Cut the bloat - refresh your OS!

Discussion in 'Mac Basics and Help' started by chriskzoo, Apr 29, 2009.

  1. chriskzoo macrumors 6502

    Aug 25, 2005
    So whenever Leopard came out I installed it on my G4 Mac Mini (1GB max RAM), and despite it chugging a bit at times, I decided this week to revert to a fresh install of Tiger.

    Well, despite losing out on a few things, namely Time Machine (which I think was the cause of a lot of the chugging), I cleared out about 25GB of crap from my 80GB hard drive - mostly apps I never used, various downloads floating around, etc. All I loaded back on were essential apps, documents, photos, and some music.

    In any event, it's always good to do this periodcally. if you notice things are starting to slow down - Safari still runs like ass on my computer so I've had to go Firefox exclusive until I eventually bite the bullet on a new iMac.
  2. bashveank macrumors member

    Apr 24, 2008
    I'm curious, did you notice any tangible performance increase? Because I feel like my Mac has been getting progressively more sluggish, but I don't really want to reinstall my OS just to confirm a niggling suspicion...
  3. chriskzoo thread starter macrumors 6502

    Aug 25, 2005
    The performance increase was noticeable, but note that I have an older 1.83 Ghz G4 Mac Mini, which I don't think is suitable for Leopard and I went back to Tiger 10.4.11.
  4. Dunmail macrumors regular

    Mar 27, 2009
    Skipton, UK
    Doing this is common (and necessary) on PCs but is it required on OS X?

    I've only had a Mac for a couple of weeks so I've no real standard to compare, though I've used Linux/Unix for some years and not noticed this on those machines. For those who are seasoned Mac users: does your machine now take longer to boot than when you first got it? Do apps take longer to load? If so, over what sort of timeframe has this slowdown taken place?
  5. -Ryan- macrumors 68000

    Jan 28, 2009

    I've been using Macs exclusively for a few years now, and I'd say it definitely is necessary. Not quite as regularly as needed on PCs, but I do it approximately once every 6-7 months on both my Macs. Just keeps everything running sharply, minimises any problems and keeps everything looking clean. My first Mac was a G4 iBook some years ago, and it came with Panther. I recently did a fresh install on my old copy of Tiger which I was no longer using and the performance increase was incredible. Whether or not you do it, the same as Windows, is up to you, but I'd definitely recommend, if even just as a rule of housekeeping. :)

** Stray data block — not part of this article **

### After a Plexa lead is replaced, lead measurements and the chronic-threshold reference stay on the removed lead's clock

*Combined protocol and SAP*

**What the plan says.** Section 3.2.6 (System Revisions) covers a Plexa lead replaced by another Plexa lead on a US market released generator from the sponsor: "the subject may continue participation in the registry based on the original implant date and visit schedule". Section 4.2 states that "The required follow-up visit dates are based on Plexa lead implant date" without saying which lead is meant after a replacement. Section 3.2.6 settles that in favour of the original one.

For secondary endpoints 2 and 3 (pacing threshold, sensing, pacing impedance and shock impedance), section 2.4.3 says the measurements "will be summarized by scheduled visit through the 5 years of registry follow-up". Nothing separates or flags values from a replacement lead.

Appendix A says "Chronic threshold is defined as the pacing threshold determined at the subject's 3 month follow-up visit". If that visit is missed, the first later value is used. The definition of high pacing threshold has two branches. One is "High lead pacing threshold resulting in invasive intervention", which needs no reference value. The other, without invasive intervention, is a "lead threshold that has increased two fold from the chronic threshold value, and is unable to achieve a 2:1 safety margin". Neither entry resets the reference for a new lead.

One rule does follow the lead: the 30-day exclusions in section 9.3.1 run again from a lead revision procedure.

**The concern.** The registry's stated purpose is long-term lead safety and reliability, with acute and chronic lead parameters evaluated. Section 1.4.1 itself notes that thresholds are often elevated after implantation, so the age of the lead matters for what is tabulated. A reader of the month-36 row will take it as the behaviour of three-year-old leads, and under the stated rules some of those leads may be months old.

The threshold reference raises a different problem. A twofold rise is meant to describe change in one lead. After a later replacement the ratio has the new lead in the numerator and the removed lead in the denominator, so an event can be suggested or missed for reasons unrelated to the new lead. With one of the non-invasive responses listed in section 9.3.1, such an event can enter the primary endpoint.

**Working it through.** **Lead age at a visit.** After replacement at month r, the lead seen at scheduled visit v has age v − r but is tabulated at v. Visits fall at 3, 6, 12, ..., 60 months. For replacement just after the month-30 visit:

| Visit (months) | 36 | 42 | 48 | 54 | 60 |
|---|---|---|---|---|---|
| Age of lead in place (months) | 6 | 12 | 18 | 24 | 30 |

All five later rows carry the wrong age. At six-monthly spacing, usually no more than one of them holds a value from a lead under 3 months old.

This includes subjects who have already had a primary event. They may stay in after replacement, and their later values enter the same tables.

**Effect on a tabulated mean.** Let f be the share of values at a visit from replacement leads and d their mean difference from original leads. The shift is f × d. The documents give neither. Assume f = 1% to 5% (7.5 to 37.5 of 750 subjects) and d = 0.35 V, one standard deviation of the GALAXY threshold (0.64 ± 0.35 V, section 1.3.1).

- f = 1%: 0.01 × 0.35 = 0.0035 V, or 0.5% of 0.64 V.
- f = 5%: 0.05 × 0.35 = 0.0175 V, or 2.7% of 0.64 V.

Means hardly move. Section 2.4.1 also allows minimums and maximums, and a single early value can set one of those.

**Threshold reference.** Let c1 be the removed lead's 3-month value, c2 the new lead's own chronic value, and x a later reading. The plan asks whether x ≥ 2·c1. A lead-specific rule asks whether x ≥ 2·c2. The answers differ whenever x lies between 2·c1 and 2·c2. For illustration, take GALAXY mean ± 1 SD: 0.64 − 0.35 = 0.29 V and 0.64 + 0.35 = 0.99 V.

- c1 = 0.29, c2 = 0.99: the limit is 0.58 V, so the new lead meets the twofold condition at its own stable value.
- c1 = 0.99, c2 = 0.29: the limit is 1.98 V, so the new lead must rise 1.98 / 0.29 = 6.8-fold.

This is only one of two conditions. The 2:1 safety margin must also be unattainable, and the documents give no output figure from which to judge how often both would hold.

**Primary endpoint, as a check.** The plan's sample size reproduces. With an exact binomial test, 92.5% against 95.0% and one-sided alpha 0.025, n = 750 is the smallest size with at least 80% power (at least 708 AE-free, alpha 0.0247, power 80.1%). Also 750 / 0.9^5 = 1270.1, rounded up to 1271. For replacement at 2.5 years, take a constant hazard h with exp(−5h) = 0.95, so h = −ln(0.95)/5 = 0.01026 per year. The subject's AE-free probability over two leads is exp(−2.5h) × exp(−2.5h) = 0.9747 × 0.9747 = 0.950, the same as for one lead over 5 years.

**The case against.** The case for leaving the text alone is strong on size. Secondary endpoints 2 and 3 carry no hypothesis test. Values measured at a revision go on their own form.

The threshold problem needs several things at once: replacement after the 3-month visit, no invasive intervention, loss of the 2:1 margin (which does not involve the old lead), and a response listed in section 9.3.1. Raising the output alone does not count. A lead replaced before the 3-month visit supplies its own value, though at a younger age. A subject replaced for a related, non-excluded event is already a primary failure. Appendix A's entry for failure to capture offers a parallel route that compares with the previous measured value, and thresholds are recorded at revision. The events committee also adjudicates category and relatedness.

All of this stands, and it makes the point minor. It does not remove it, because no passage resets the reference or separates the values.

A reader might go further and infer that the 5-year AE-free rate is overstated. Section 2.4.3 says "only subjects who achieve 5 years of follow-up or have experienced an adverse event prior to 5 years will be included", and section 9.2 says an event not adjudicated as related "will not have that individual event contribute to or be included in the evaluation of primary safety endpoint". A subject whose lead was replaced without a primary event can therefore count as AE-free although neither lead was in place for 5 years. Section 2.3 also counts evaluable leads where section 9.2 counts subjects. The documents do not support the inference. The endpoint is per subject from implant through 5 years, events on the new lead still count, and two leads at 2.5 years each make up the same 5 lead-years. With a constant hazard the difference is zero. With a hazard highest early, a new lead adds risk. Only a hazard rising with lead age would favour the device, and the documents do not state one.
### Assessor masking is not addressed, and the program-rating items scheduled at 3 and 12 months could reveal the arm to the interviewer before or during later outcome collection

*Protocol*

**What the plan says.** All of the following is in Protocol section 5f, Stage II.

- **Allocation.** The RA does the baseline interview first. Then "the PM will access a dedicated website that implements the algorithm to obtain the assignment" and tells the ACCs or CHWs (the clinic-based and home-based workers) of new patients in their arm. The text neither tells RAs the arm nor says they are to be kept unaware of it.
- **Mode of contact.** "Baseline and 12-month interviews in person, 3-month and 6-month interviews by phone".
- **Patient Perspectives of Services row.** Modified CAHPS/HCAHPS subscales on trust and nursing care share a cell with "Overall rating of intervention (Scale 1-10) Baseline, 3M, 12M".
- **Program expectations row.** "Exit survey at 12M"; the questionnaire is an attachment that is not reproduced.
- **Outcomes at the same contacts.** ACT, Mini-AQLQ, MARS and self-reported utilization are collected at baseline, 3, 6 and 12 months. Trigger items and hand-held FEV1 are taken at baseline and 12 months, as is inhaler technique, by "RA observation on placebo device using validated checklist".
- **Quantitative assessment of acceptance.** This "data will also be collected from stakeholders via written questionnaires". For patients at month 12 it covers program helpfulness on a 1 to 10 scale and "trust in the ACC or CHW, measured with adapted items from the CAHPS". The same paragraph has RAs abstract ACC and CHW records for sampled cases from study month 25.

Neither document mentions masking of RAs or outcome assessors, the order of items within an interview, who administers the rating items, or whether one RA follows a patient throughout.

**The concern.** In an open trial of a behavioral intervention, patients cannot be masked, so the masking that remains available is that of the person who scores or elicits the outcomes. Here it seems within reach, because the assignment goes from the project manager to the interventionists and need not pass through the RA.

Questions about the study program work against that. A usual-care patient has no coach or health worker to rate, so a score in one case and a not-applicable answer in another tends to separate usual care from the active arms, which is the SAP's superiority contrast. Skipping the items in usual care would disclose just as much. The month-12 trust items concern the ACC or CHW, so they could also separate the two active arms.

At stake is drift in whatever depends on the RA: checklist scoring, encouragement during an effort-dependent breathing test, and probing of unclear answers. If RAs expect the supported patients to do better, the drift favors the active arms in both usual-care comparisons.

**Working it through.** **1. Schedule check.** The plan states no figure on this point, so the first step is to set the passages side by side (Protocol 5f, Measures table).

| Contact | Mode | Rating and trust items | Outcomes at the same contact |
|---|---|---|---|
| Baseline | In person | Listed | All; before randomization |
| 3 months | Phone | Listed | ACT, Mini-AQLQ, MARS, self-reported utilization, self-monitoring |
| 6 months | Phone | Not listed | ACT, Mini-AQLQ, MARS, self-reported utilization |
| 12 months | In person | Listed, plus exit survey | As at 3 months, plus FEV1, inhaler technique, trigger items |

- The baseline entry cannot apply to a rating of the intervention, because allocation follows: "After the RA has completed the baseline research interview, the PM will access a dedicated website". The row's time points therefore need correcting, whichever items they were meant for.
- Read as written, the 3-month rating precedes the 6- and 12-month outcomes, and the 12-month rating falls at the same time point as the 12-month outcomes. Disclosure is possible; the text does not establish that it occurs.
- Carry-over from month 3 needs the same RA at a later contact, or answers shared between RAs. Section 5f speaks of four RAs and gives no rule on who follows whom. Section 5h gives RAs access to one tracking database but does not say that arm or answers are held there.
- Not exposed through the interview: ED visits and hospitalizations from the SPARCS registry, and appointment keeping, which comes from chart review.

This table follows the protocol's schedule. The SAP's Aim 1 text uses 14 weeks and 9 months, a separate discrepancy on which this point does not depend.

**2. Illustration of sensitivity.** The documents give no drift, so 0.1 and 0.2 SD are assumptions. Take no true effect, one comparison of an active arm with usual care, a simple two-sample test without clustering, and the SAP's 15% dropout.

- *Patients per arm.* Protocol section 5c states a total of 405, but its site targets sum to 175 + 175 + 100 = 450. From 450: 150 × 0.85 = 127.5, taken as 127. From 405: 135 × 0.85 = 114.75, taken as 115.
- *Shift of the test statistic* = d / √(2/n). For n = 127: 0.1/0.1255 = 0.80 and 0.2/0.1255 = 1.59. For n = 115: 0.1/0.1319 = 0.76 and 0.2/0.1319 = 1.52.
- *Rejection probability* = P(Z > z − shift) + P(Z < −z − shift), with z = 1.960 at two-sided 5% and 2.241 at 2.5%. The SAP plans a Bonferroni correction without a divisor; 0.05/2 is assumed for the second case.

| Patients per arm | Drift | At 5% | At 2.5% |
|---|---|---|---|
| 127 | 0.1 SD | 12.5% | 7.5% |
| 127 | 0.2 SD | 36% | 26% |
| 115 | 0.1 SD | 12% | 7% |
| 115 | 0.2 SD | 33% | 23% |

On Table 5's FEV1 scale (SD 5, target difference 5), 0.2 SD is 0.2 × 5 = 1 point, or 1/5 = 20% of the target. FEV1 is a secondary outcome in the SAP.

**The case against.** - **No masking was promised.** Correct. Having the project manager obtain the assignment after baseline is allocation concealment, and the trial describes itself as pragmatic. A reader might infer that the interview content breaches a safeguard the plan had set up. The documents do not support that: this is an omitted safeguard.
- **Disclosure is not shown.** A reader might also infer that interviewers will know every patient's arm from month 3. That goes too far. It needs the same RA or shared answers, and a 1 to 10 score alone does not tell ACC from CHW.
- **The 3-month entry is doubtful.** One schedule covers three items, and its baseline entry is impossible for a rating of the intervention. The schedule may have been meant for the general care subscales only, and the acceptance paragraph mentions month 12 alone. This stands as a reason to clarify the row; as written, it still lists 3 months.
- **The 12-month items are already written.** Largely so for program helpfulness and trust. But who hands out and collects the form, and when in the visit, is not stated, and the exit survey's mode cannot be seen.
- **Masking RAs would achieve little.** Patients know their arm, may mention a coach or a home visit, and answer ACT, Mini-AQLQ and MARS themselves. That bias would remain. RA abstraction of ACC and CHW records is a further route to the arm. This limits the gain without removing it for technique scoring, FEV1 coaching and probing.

6. Dunmail macrumors regular

    Mar 27, 2009
    Skipton, UK
    Other than creating user documents - emails etc, are you doing anything that might lead to this? I.e. installing and removing apps etc.

    Also, I'm assuming that when you do a reinstall, then the Mac will grab all the interim system updates.
  7. chriskzoo thread starter macrumors 6502

    Aug 25, 2005
    Yeah, Software Update had not problem grabbing the updates, other than JAVA, which made me install versions 6, 7, and I think 8 or 9. I could have probably just grabbed the current version, but I wasn't sure which was the current version.

    More than anything, I think this just gets rid of a) all the apps you don't use b) all the misc. files created in the Library that don't get deleted when you trash an app (i use AppZapper though, which grabs them) and c) misc. downloads etc clogging up space.

    The only things I bring back over are Photos, Docs, Music, Movies.
  8. rhett7660 macrumors G4


    Jan 9, 2008
    Sunny, Southern California
    I have been noticing my os has been getting sluggish also. I haven't done a install since I got my mac in feb 08.

    Maybe it is time to do this.
  9. rick3000 macrumors 6502a


    May 6, 2008
    West Coast
    My 5 year old 1Ghz eMac is running Leopard right now. It works very well, but gets very annoying at times. I have considered downgrading to Tiger to speed things up, but will probably wait until I get a new MBP in June.
    For most Mac's downgrading for speed is not necessary. But there are not many people still using a 1Ghz Mac.

    I actually didn't start noticing my eMac was slow compared to newer Mac's until about a year ago, which fits since the life span (before they become excruciatingly slow if you upgrade the OS) of most Apple's is about 3-4 years.
  10. MacBoobsPro macrumors 603


    Jan 10, 2006
    Usually on a big update i.e. 10.x I will do a fresh install and then just update the 10.x.x updates as usual.

    Rarely have I ever had a problem with the OS. :)

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